Adding a default extra_require environment

That was effectively my suggestion in the next sentence yes :wink: I could possibly make an argument that a user would expect -thing to mean never install thing, but I think the UX around enabling that is significantly worse, and it’s rarely what anyone actually wants.

1 Like

I don’t see how the former idea leads to the latter? If the default extras that are included are indeed just extras then couldn’t you just rebuild the default set sans whatever you want left out and skip the sytnax? IOW why is doing foo[spam] to leave out c-accelerated from the default extras set so troublesome as to require special syntax support? I can people making the argument of “but what if I add a new extra to that default set?”, but then I can turn that around and say, “yes, what are you going to do about since you now have a new implicit dependency to add/remove?”

I think if we are going to try and push packages to make small, targeted extras to all for a more composable way to build up indirect dependencies then I don’t think pushing a subtraction mechanism is going to (at least) initially be important.

I am strongly in favor of the subtraction mechanism. If specifying any extras in a dependency would clear the set of extras to be installed, It would also negate any future default extras which means no package author can ever reliably benefit from adding to the default set. Imagine a situation where an author moves a dependency from hard requirements to default extras. Now any dependent package which specifies an extras set for that dependency could break because they’re no longer getting the necessary sub-dependency installed because they didn’t explicitly specify it in the extras set.

In other words, if all dependents say “install this dependency but I don’t need this particular extra from it”, then and only then should that extra be removed from the set at install time.

1 Like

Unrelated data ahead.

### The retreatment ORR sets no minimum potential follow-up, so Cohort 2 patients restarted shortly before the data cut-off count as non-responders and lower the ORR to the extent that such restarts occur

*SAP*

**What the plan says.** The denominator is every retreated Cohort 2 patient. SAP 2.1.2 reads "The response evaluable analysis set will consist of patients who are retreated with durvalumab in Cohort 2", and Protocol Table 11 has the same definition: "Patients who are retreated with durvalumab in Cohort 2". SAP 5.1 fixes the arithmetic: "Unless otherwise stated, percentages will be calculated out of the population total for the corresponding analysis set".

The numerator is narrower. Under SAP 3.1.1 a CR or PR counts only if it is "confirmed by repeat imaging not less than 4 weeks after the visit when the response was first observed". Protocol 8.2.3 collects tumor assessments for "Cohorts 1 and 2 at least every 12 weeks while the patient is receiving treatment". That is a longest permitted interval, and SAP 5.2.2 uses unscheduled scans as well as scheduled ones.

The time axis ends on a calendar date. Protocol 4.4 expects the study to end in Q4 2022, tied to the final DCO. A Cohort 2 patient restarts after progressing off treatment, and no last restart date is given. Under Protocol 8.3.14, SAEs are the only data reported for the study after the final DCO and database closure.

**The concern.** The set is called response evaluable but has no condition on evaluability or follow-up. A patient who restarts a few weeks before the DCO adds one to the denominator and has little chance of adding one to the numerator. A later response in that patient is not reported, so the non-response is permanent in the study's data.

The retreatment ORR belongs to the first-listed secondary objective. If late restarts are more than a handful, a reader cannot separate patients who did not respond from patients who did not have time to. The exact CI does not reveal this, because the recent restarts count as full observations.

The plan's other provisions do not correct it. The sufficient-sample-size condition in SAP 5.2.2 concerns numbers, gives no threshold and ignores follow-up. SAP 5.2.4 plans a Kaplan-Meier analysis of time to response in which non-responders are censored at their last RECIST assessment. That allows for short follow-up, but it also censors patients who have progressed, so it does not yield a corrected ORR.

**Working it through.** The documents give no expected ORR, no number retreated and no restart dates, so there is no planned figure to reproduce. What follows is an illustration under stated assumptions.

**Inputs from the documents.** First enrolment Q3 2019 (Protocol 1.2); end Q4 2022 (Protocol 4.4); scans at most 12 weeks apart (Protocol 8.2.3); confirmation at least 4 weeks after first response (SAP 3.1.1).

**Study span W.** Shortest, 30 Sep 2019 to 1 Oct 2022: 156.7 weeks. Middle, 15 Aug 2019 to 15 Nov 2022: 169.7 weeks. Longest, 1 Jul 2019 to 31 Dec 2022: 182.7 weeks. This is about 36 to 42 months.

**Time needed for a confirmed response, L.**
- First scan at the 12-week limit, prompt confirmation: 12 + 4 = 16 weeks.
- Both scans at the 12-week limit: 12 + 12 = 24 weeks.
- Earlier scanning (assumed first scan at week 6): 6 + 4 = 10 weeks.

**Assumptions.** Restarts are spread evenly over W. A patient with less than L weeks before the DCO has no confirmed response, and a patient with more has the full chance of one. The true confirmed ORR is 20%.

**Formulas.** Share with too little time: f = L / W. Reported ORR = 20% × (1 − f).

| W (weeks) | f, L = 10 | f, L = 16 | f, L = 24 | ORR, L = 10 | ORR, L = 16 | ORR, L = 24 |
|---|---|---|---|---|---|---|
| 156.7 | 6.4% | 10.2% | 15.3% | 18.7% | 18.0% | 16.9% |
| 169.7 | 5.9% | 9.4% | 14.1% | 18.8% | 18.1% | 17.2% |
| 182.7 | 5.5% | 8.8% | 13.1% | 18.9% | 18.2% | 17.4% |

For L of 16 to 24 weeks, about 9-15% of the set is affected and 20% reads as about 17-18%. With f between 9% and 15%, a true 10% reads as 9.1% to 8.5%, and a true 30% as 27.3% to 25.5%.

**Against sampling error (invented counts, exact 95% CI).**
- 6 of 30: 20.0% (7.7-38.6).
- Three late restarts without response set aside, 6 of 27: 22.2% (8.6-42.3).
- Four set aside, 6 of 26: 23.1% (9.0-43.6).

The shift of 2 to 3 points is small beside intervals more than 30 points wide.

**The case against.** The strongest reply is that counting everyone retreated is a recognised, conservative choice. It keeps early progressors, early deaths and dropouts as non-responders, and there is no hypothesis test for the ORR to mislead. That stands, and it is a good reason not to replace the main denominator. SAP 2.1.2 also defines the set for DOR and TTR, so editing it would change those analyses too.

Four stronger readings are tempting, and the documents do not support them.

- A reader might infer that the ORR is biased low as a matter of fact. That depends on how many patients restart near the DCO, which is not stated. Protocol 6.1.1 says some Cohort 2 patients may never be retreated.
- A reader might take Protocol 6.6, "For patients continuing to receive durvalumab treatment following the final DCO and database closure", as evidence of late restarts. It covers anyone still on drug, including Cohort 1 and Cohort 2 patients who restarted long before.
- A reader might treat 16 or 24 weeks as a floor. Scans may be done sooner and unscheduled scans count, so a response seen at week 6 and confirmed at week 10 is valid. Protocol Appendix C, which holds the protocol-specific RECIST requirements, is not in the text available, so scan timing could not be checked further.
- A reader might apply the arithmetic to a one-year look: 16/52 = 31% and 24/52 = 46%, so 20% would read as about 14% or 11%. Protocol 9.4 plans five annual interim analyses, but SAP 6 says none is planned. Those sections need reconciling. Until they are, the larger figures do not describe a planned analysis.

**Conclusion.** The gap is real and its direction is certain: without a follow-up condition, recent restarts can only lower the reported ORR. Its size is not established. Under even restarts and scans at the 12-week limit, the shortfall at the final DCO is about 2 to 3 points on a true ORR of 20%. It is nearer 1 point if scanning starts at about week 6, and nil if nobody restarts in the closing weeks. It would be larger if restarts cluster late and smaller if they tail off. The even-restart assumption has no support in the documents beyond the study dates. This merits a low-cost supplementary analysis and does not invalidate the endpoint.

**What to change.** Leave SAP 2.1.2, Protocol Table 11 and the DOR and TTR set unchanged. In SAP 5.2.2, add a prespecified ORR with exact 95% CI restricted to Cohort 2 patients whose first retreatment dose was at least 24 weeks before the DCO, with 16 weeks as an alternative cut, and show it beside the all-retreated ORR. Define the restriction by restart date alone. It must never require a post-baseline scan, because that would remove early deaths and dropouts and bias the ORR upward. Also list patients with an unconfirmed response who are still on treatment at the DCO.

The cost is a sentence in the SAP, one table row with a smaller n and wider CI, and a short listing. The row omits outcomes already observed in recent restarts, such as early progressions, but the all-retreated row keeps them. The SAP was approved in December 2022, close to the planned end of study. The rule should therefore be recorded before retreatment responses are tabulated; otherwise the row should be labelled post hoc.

There are 3 basic possible mechanisms we could select here, with varying degrees of usefulness:

  1. The default set of extras just always get included.
    • Not very useful, we’ve basically just added a second install_requires.
  2. The default set of extras get cleared as soon as someone selects ANY extra.
    • IMO this also ends up becoming just a second set of install_requires, because any library that depends on the project in question is faced with a choice. They can either only depend on the extras they care about (and possibly break things for people who are doing a dependency with no extras) or they can attempt to reproduce the entire set of default extras… which is basically just implicitly turning those default extras into a sort of psuedo install_requires. I know that if I was publishing something that depended on a library with default extras where I wanted to override one, I would probably feel compelled to include the default extras to avoid my choices breaking things for other people.
    • I also think the behavior of implicitly clearing the entire set of default extras is a surprising action at a distance that will confuse new people and experienced people alike. I can easily forsee people having to trawl their dependency tree trying to figure out which project selected an extra and caused the entire set of default extras to no longer be included. Likely the way most people will fix this will be by duplicating transitive dependencies into their own projects with more extras included.
  3. The default extras never get cleared implicitly, but you can optionally choose to remove them.